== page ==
Opioids-related Adverse Drug Events.

Adverse drug events are one of the major adverse events that occur to hospitalized patients and are one of the most common forms of injury. An adverse drug event is any injury resulting from medication use. Adverse drug events (ADE) may cause loss of function in various body organs and mental or even physical harm. There are various forms of adverse drug events causing various effects. The central argument of this paper is that opioids cause adverse drug events. An analysis of the causes of opioid-related adverse drug events, current statistics of the ADE, methods of preventing the ADE, Root Cause Analysis (RCA) vs. Failure Mode and Effect Analysis (FMEA), and the interdisciplinary team members that should be involved when forming a patient safety team will be discussed in detail.

Opioids Related ADE

Opioids are a class of medications used for pain reduction. Opioids are prescribed by physicians to treat moderate to severe pain. However, they can have severe negative effects when abused. The most common types of opioids include Morphine, Methadone, Hydrocodone, and Oxycodone. Opioid-related adverse drug events are mainly caused by opioid overdose. Opioid-related ADE is one of the adverse drug events that nurses should be concerned about. Opioid-related adverse drug events result from the impact of opioid administration, opioid overdose, prolonged opioid use, and opioid use disorder. According to Urman et al. (2021), one of the most intense opioid-related ADE is respiratory dependence, mainly after sedation. Other adverse effects of opioid medications include dizziness, hypotension, hallucinations, nausea, pneumonia, sedation, and constipation. These Opioid-related ADE are associated with readmissions, increased hospital stay length, and costs and inpatient mortality (Urman et al., 2021).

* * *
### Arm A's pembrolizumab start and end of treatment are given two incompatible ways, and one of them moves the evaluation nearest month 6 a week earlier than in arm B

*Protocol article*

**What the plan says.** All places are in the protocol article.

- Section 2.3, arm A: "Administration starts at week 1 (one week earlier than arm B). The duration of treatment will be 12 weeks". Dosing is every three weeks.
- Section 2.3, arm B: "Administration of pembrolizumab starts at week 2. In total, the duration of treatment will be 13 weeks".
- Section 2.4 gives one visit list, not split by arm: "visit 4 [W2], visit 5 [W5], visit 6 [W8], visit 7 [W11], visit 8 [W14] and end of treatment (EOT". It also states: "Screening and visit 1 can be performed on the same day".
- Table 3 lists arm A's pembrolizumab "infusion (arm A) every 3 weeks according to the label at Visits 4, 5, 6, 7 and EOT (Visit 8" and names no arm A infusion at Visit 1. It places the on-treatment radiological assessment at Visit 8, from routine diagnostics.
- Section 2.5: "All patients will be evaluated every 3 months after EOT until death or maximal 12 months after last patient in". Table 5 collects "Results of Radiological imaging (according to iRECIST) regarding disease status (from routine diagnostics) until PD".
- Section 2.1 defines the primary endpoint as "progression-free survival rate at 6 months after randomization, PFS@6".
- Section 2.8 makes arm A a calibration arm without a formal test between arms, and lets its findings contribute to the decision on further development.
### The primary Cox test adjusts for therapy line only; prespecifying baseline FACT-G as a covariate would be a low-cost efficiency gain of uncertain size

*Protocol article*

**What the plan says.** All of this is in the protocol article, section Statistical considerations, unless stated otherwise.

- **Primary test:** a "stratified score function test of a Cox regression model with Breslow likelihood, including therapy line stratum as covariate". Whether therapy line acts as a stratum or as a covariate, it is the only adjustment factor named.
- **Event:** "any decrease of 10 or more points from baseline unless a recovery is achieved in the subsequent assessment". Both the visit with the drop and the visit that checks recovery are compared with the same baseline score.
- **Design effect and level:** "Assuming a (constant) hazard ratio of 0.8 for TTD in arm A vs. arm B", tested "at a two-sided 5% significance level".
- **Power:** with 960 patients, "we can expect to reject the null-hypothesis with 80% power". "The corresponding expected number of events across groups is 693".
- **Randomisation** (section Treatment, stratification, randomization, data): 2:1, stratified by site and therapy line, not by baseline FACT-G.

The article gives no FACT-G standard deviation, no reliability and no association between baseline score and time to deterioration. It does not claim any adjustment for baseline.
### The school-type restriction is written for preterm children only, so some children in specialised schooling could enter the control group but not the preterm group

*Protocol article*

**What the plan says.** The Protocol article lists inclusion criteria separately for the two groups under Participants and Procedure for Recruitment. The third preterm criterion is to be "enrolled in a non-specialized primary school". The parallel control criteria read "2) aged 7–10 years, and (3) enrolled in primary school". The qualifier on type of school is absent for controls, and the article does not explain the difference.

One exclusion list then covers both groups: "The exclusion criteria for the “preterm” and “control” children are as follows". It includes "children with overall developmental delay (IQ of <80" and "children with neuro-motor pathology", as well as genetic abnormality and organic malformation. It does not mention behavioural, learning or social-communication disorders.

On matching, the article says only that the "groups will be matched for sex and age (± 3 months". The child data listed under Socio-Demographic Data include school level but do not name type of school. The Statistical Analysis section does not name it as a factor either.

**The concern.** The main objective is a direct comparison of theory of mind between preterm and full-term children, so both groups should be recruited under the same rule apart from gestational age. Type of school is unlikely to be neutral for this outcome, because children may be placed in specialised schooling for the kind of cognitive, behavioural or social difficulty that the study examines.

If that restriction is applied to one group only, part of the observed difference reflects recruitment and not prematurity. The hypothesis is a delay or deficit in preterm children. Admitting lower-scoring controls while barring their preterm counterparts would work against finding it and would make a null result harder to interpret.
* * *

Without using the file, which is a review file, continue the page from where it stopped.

Statistics Related to the ADE

According to the Centers for Disease Control and Prevention (CDC, n.d.), ADEs are attributed to 1.3 million emergency department visits annually, with 350,000 patients hospitalized after ADEs. As mentioned earlier, one of the major causes of opioid-related ADE is opioid overdose. According to Matson et al. (2021), a mortality and morbidity weekly report in 2021 showed that opioid-related deaths had increased rapidly over time, especially due to the rise of synthetic opioids. In 2019 alone, 70,630 deaths were attributed to opioid overdose, which resulted to opioids related adverse-drug events (Matson et al., 2021). Additionally, a study by Umar et al. (2021) states that approximately 9.1% of the total number of patients who receive post-operative opioids prescription are more likely to experience opioid-related adverse drug events, with older patients, patients have undergone a long surgery and patients with concurrent benzodiazepine being at an increased risk of opioid-related ADE. Therefore, nurses should be more careful when prescribing opioids and advise patients against synthetic opioids.